While my college transcript might indicate otherwise, I’ve always enjoyed statistics. That’s about the most positive spin I can put on my appreciation for numbers while giving credit to the confusion some figures can portray.
Case in point: If you took the 2019 pheasant hunting statistics at face value, you might think the pheasant numbers were down. Our post-season survey showed about 50,000 pheasant hunters harvested 256,800 roosters (down 25%) in 2019, compared to 59,400 hunters and 342,600 roosters in 2018.
Jesse Kolar, North Dakota Game and Fish Department upland game management supervisor, said the overall harvest was down despite slight increases in most population survey estimates.
“This was likely due to continued declines in hunter numbers and hunter days afield following lower population trends,” he said. “We also still have lower densities of upland game birds in areas that traditionally had much of the harvest – pheasant numbers were still low in the southwest and sharptail numbers remained low in the badlands.”
But numbers are just numbers, especially when you consider that some hunters only hunt the opening weekend of pheasant season and a number of those folks didn’t venture afield during last fall’s opener because of nasty weather. So, you need to factor that in.
On top of that, North Dakota experienced an extremely wet fall in 2019 and you could argue that pheasant numbers were maybe much better than actual hunter harvest would indicate.
It’s a long bridge I’m crossing to relate that this spring's pheasant index is a snapshot of roosters that came through winter. Fact is, North Dakota’s spring pheasant population index is up 15% from the same time last year.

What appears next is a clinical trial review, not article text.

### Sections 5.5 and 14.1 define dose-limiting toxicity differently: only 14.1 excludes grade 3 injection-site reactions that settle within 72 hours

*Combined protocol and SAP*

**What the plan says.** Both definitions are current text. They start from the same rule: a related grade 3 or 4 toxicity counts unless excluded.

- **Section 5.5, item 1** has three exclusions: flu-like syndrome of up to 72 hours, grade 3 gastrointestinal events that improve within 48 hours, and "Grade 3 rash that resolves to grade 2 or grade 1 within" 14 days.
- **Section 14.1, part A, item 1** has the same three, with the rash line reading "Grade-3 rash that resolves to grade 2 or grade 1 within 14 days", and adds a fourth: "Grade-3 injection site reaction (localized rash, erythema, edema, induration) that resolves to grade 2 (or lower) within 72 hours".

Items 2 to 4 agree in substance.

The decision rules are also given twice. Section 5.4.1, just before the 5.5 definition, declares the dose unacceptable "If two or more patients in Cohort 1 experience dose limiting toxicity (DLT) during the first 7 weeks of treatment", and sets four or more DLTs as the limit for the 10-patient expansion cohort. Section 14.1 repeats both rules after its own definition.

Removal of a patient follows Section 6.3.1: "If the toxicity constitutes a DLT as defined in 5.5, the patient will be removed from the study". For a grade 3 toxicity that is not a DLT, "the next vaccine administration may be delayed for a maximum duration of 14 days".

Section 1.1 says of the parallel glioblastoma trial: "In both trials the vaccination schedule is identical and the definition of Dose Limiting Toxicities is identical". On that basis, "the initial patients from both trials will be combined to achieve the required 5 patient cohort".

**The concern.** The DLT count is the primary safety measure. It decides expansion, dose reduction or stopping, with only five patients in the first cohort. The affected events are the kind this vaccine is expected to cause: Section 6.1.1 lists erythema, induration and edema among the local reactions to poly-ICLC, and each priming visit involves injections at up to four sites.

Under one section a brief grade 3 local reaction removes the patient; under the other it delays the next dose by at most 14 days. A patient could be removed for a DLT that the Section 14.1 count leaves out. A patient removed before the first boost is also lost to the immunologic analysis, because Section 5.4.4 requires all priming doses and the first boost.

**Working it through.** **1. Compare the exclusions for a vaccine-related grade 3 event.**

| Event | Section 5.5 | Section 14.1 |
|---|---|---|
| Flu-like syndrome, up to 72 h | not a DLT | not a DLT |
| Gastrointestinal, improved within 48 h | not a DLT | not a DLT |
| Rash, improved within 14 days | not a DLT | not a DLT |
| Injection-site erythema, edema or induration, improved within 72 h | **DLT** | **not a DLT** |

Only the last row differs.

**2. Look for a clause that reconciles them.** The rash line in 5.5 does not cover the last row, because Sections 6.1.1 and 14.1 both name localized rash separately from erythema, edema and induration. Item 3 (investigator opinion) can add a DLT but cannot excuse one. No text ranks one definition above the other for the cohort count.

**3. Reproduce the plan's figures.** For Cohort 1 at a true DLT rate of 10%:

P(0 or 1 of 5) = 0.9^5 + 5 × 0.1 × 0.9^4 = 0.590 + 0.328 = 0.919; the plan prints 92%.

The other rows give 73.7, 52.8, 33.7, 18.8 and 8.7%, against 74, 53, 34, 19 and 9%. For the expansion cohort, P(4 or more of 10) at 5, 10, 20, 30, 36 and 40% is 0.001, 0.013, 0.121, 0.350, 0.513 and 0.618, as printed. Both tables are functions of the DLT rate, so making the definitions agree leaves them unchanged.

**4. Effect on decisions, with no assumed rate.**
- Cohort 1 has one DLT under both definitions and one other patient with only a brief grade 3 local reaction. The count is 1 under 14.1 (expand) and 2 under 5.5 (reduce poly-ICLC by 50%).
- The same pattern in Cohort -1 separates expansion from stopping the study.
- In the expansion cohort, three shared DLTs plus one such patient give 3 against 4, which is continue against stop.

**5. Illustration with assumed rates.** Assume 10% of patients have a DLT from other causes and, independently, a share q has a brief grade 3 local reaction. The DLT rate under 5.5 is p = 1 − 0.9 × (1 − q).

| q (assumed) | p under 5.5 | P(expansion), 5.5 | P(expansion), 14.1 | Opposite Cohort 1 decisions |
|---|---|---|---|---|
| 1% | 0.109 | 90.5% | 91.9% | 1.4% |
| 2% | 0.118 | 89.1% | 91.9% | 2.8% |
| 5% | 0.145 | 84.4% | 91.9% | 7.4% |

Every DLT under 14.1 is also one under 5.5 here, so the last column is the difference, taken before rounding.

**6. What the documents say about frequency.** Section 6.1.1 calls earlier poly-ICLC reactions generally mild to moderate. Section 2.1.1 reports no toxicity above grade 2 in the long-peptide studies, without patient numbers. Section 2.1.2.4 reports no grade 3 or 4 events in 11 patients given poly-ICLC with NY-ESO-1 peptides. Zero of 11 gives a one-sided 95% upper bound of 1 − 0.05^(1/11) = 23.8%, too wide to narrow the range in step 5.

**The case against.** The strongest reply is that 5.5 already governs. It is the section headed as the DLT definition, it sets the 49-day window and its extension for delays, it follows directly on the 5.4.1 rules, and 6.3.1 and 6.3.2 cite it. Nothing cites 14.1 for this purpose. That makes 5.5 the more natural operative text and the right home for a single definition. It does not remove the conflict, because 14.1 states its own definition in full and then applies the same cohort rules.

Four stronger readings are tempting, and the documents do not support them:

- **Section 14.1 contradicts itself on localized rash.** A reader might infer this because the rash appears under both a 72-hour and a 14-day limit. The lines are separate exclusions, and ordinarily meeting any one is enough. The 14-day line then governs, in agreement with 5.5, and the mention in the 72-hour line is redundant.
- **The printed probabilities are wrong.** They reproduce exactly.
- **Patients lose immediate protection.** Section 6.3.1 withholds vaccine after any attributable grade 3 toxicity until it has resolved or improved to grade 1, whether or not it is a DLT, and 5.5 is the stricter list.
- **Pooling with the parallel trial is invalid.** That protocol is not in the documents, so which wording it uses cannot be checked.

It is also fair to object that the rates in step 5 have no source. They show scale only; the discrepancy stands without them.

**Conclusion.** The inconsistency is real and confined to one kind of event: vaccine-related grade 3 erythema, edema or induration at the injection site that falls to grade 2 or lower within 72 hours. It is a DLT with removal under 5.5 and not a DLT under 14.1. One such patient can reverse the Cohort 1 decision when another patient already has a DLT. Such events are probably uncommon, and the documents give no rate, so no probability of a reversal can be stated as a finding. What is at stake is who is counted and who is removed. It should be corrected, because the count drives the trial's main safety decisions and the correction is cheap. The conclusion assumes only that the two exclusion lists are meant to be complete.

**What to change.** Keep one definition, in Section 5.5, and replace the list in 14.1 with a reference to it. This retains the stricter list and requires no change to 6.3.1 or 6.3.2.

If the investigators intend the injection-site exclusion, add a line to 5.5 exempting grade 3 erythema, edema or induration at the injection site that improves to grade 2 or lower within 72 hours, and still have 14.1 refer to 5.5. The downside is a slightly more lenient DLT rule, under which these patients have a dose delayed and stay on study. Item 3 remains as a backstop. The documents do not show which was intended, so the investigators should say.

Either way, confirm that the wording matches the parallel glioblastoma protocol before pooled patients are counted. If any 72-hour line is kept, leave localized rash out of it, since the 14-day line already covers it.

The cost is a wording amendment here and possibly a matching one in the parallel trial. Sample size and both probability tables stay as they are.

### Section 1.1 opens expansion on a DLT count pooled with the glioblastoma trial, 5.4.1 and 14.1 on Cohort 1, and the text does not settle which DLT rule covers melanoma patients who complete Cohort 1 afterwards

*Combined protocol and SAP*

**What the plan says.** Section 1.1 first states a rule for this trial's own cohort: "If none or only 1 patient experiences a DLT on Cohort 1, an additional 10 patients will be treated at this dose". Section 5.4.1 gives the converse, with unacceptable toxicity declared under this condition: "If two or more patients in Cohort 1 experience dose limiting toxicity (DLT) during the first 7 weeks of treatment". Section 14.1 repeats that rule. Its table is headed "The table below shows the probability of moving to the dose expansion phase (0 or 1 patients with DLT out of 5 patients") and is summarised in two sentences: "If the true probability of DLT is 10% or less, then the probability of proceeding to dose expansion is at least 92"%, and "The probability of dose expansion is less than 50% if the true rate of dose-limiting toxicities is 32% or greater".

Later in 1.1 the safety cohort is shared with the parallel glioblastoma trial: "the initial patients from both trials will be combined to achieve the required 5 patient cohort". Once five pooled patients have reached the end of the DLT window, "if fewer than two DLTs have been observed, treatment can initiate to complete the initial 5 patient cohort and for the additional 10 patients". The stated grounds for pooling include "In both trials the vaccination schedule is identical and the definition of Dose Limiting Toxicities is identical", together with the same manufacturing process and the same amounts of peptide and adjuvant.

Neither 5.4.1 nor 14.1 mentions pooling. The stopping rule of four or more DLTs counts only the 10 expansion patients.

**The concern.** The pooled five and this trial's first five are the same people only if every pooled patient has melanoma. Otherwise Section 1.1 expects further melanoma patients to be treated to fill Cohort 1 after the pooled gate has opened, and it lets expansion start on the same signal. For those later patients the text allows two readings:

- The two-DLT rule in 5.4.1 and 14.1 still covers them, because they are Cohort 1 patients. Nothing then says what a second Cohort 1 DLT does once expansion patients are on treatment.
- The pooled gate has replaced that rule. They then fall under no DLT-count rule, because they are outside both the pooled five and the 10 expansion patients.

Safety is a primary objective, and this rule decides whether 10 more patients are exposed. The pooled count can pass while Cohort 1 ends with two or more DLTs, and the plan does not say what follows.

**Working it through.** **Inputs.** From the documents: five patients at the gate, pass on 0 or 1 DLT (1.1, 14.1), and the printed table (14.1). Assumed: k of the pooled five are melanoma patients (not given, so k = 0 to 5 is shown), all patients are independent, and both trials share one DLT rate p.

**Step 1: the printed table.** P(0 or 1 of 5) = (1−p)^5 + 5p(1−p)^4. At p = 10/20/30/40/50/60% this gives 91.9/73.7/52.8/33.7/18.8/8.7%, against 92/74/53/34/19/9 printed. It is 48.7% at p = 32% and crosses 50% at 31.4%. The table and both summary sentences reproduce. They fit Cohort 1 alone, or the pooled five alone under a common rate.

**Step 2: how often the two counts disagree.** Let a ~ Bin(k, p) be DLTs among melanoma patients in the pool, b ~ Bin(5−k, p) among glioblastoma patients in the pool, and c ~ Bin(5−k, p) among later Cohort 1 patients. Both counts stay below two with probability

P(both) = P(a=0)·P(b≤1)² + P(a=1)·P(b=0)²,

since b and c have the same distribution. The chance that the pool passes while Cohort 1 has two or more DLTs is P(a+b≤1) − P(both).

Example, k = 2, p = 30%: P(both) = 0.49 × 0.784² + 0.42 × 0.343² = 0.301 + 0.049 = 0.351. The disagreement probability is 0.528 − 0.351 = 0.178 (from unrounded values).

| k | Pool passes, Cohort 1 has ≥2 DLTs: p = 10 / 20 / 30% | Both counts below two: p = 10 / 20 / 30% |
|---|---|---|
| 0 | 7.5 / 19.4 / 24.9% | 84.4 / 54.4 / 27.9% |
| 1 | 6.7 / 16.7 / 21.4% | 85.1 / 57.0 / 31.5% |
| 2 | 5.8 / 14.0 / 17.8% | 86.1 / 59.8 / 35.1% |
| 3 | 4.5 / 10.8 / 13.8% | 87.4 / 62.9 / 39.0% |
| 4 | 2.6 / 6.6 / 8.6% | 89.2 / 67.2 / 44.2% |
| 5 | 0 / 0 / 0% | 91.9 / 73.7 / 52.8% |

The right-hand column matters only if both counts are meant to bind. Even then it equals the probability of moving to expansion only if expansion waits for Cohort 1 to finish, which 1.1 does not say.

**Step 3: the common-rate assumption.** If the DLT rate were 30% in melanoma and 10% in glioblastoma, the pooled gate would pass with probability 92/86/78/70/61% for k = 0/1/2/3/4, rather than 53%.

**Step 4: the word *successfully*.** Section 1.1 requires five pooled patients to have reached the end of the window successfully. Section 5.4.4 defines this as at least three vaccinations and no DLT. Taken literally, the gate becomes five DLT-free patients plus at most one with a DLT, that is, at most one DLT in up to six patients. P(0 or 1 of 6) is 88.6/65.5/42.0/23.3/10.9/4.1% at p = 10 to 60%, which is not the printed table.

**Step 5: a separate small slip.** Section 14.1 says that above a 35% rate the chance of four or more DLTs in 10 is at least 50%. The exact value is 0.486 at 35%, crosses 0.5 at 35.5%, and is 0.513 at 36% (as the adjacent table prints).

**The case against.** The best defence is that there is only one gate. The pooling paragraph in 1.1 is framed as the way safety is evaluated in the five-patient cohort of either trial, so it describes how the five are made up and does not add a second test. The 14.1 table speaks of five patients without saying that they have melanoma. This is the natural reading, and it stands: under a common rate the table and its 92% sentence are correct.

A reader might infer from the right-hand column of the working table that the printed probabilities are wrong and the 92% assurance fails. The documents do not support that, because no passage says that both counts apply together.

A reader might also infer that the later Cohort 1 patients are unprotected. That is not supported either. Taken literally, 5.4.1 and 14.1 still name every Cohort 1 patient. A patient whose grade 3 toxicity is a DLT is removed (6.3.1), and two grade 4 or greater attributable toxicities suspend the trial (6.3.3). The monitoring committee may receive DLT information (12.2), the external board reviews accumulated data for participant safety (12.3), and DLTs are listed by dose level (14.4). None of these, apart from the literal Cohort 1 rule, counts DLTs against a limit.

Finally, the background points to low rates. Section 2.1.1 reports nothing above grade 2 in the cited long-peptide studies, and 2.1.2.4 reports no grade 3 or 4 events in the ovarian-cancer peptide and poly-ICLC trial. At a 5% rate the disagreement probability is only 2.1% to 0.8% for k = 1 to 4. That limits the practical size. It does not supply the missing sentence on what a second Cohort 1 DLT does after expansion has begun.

R.J. Gross, Department upland game management biologist, said the number of roosters heard crowing this spring was up statewide, with increases ranging from 1% to 18% in the primary regions holding pheasants.
Pheasant crowing counts are conducted each spring throughout North Dakota. Observers drive specified 20-mile routes, stop at predetermined intervals, and count the number of pheasant roosters heard crowing over a 2-minute period during the stop. The number of pheasant crows heard is compared to the previous year’s data, providing a trend summary.
“We entered spring with a larger breeding population compared to last year,” he said. “Hens should be in good physical shape for nesting season and cover should be plentiful from the residual moisture left from last fall.”
However, Gross had concern with drought conditions in the western part of the state, and insect availability to chicks during brood rearing.
While the spring number is an indicator, Gross said it does not predict what the fall population will look like. Brood surveys, which begin in late July and are completed by September, provide a much better estimate of summer pheasant production and what hunters might expect for a fall pheasant population.
Leier is a biologist with the Game and Fish Department. His email is firstname.lastname@example.org.